A.: The first thing to say is that you're not going wrong. By following those well-known recipes, you can be sure of consistent results, and if you and your guests enjoy them, you're doing everything right. I'm guessing from your question, though, that you're aiming to make, not just good cocktails, but great ones. That's where things get tricky. You see, cocktail waiters are notoriously individualistic in their work. They all want to make the greatest Martini there ever was, the most interesting Negroni or the subtlest Alexander. To achieve this, they have to stray from the classic recipes and bring in elements from elsewhere. The most common way they do this is by using different cocktail bitters.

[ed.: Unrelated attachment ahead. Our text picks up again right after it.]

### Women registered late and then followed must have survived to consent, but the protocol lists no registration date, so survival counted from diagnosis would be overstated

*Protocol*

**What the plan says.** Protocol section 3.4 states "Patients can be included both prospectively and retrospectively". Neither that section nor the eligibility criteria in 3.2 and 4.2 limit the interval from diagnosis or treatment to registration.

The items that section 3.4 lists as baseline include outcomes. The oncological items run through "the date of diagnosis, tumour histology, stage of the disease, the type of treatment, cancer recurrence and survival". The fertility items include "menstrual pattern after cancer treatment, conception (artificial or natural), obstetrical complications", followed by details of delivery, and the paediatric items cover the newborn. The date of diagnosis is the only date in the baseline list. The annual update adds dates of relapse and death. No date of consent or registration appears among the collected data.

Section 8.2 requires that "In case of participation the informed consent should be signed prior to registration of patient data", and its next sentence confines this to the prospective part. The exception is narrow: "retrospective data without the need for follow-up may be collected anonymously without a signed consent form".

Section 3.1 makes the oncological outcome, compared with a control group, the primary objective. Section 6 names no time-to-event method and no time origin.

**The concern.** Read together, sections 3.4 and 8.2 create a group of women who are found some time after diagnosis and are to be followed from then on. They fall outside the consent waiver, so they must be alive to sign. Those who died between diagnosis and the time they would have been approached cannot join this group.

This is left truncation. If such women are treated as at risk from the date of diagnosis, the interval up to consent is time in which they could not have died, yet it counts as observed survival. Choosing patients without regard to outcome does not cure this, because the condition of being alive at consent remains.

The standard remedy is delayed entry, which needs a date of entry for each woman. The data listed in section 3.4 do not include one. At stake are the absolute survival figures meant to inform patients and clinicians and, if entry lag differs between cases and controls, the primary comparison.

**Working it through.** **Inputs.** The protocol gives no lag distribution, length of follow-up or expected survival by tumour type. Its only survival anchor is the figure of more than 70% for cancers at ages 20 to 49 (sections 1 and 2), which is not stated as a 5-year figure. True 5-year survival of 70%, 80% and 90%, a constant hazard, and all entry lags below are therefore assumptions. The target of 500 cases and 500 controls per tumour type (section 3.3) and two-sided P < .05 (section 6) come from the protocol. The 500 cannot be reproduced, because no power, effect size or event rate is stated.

Bitters are an essential part of cocktail-making. They are made from aromatic spices and other plant extracts, in alcohol, and are used in very small quantities. The most famous is Angostura, famous for giving the pink gin its characteristic spicy aroma and burnt-orange hue. Since the cocktail boom of the 2000s, many varieties of bitters have become widely available, including new ones and some reviving old recipes.
|Pink Gin: the officers' favourite|
The taste of mint is surprisingly sympathetic to citrus fruit, and you can use it to bring its characteristic freshness to all manner of drinks. Just one dash will give a White Lady quite a lift - perfect for summer garden parties. It will bring that same cool breath to a Greyhound or Salty Dog and is a startlingly good addition to an Old Fashioned in the summer.
Oh, and never give away the secret of your "magic."